Recollections of a Banana

I poke at mother’s steaming dumplings (laid on one of those fancy china plates)

with a pair of chopsticks. She then scolds me for my improper use of the chopsticks;

my cloddish grip,

my butter-fingers,

the way my dumpling-prodding is unsightly. Apparently, I am

never to use chopsticks like this again.

Mother iterates this like the chiding I have earnt is parable;

Unwittingly, I cut into her hemming and hawing,

brutishly, unanchored – like how I held the chopsticks.

Then why don’t I just eat the dumplings with a fork?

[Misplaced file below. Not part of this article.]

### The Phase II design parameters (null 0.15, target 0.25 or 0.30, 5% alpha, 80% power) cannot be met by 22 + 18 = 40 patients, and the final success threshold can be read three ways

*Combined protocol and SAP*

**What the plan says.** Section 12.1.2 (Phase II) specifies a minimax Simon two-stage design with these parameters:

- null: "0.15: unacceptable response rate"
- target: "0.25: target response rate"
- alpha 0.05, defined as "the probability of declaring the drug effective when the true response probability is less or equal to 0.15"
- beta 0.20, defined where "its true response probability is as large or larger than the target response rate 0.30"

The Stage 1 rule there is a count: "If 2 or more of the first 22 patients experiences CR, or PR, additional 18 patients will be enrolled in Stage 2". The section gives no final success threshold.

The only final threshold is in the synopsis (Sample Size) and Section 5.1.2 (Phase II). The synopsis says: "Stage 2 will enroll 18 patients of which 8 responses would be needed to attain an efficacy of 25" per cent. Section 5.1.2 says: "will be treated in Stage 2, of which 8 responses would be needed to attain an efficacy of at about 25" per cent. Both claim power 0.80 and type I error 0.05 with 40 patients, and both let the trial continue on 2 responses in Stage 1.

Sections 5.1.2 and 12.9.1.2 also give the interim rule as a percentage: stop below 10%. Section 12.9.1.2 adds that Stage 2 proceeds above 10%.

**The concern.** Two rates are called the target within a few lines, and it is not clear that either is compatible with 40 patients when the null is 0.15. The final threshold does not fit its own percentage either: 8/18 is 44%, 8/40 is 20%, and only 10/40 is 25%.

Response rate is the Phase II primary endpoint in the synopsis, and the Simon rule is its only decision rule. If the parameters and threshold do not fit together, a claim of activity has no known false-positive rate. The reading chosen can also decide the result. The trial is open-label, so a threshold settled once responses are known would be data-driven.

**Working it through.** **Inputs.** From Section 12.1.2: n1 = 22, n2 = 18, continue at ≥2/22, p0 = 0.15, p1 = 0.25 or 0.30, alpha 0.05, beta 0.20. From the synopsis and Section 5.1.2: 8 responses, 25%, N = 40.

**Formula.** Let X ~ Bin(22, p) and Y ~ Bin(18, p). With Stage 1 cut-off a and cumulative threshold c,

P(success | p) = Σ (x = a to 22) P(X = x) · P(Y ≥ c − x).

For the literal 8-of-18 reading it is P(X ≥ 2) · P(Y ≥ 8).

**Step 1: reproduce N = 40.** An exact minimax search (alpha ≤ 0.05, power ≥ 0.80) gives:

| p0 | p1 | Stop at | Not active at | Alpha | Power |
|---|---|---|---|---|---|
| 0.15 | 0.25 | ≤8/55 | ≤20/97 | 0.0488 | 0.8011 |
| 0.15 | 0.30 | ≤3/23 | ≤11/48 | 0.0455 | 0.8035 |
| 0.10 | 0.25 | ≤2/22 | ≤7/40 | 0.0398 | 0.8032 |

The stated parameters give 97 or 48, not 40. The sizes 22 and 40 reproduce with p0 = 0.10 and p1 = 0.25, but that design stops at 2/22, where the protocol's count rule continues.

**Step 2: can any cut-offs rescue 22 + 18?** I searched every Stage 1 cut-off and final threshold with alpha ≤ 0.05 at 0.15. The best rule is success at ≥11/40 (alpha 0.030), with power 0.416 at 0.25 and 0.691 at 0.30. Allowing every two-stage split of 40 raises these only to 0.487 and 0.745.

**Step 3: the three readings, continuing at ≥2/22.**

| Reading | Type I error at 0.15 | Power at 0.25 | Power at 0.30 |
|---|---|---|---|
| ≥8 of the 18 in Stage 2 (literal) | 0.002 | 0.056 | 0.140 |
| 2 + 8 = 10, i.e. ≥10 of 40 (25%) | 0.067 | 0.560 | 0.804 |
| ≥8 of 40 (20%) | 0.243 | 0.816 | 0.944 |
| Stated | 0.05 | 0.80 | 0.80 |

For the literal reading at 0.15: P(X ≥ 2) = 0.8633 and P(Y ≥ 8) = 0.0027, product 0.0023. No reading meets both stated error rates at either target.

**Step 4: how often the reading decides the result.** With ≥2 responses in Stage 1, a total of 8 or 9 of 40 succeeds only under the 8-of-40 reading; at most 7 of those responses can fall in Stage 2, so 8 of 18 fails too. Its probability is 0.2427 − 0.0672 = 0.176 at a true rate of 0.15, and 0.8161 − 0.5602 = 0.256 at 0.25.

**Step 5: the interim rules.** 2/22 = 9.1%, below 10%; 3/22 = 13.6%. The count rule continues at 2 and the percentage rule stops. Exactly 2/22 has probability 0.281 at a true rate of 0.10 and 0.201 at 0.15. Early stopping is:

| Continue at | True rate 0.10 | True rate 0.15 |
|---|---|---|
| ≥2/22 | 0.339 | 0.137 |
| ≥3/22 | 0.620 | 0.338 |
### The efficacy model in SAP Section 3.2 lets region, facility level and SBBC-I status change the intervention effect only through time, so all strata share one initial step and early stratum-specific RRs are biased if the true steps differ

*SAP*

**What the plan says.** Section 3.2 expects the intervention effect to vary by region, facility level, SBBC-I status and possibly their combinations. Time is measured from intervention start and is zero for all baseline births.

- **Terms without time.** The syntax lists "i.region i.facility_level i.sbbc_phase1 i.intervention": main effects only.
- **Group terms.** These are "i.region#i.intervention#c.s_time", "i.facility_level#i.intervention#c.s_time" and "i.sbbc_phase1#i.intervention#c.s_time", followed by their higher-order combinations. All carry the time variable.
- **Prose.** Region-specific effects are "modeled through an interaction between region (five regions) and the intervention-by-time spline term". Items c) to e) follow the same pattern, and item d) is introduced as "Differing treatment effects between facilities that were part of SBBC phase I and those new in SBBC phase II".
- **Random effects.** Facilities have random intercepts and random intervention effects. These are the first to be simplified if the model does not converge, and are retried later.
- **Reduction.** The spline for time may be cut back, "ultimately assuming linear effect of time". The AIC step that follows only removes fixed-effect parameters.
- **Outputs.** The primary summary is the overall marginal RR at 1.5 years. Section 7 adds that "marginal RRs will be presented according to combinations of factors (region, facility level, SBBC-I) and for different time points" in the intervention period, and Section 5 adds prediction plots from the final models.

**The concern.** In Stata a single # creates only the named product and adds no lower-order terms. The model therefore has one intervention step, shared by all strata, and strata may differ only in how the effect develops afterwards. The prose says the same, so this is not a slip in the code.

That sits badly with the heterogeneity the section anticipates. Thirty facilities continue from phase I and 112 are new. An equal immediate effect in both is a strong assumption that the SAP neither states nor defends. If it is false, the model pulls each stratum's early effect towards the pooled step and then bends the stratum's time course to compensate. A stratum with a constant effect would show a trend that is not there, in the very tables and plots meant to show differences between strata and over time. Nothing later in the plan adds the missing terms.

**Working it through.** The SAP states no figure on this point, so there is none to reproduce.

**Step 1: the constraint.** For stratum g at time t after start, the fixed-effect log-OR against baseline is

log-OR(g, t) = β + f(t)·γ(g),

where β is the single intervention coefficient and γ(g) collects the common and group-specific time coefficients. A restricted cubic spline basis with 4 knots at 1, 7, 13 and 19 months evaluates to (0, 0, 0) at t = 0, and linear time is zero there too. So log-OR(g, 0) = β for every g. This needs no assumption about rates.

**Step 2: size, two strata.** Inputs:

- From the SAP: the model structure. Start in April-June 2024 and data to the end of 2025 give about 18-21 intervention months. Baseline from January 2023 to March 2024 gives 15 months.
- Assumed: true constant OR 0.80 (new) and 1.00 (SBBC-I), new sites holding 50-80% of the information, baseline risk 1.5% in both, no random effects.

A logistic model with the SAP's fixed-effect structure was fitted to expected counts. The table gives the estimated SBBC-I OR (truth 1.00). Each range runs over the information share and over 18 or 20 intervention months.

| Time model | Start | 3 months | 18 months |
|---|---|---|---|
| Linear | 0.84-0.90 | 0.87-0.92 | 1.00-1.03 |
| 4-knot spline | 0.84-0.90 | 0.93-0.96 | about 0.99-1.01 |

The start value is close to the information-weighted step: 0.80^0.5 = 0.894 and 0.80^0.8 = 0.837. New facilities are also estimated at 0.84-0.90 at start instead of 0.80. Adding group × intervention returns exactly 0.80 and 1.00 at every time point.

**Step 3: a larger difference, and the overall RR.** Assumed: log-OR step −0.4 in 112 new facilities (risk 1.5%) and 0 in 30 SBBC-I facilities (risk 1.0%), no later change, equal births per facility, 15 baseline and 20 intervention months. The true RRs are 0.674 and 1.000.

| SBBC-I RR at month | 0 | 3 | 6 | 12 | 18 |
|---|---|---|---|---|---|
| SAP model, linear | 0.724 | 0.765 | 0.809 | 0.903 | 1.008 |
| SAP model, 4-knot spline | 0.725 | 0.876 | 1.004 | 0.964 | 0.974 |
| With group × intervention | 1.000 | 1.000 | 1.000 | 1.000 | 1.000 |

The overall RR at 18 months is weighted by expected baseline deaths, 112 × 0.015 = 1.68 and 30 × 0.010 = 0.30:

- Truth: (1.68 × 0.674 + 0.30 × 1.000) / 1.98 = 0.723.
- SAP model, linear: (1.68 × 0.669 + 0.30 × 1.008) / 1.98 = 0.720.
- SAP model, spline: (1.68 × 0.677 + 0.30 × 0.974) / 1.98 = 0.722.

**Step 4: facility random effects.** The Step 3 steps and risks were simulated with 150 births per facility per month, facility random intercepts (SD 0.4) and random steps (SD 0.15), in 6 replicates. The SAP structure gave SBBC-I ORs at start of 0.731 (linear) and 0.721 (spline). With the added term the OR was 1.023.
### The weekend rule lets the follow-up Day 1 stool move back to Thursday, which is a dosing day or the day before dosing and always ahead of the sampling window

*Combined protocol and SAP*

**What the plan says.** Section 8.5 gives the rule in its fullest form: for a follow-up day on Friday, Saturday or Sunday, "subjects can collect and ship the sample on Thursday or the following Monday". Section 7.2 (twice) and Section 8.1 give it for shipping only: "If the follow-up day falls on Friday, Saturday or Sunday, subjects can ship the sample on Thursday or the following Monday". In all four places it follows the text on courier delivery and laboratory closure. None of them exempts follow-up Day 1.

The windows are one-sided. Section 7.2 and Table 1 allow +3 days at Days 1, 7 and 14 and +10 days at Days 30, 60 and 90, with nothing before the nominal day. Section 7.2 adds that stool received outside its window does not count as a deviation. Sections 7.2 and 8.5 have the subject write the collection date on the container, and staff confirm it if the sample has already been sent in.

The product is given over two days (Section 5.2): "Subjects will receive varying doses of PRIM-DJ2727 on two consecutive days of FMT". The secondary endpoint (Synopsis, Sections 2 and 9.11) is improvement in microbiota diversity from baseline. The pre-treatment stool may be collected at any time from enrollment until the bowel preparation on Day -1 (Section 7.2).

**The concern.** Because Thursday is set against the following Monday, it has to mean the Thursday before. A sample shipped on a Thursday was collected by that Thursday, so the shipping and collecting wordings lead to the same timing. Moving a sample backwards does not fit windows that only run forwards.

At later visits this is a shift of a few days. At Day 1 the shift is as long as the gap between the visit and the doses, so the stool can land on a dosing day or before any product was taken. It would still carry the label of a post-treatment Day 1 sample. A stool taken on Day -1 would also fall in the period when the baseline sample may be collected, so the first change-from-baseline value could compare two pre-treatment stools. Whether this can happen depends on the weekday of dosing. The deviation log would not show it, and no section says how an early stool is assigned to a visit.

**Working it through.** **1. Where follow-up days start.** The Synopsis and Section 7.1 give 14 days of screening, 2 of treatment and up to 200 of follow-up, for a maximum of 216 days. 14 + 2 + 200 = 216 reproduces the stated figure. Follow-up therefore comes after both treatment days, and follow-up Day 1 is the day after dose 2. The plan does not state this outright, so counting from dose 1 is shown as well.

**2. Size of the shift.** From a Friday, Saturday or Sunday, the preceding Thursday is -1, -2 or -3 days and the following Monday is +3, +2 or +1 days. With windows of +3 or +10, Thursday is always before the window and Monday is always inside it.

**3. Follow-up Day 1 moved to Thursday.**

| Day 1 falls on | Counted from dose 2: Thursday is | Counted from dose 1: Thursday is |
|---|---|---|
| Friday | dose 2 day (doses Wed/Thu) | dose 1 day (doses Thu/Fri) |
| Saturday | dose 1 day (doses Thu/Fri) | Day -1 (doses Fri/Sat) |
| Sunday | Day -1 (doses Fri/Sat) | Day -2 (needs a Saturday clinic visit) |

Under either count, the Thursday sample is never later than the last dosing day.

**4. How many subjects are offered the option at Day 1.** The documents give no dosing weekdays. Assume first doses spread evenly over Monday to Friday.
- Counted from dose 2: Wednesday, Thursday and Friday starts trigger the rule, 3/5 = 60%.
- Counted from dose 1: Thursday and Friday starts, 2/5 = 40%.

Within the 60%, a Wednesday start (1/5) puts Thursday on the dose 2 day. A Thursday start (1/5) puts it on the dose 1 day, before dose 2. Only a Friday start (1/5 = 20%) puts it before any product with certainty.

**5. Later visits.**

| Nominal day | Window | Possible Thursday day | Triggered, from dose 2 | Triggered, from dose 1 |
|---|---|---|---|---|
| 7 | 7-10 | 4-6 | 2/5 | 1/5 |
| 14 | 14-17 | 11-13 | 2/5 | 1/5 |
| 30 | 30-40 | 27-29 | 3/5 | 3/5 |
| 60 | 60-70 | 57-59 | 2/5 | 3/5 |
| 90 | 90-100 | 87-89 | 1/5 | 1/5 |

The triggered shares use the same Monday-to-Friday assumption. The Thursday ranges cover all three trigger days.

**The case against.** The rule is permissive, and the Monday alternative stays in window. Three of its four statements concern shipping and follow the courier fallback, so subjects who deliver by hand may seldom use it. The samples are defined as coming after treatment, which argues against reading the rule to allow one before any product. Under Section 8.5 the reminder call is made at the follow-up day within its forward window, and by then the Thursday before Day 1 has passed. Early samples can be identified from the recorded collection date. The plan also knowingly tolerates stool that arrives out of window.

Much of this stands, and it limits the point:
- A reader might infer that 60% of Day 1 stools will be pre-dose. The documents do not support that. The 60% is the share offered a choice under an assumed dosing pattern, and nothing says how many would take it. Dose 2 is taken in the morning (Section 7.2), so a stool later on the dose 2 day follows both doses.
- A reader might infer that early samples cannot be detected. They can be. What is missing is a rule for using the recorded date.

Her response is short and punchy, like what poetry websites want

in contributors’ submissions’;

 

                        How dare you

say that? Then don’t eat dumplings, don’t eat dinner – eat air with a fork!

My face crumples,

but I go on to tell my children How dare you when I realize that my

unsightly prodding,

my butter-fingers,

my cloddish grip

has been passed onto them. Sigh.


I am fourteen years old, easing into the Asian-way of things – fumbling throubh various steamboats and lo heis on Chinese New Year.

This clumsiness is an annual affair.

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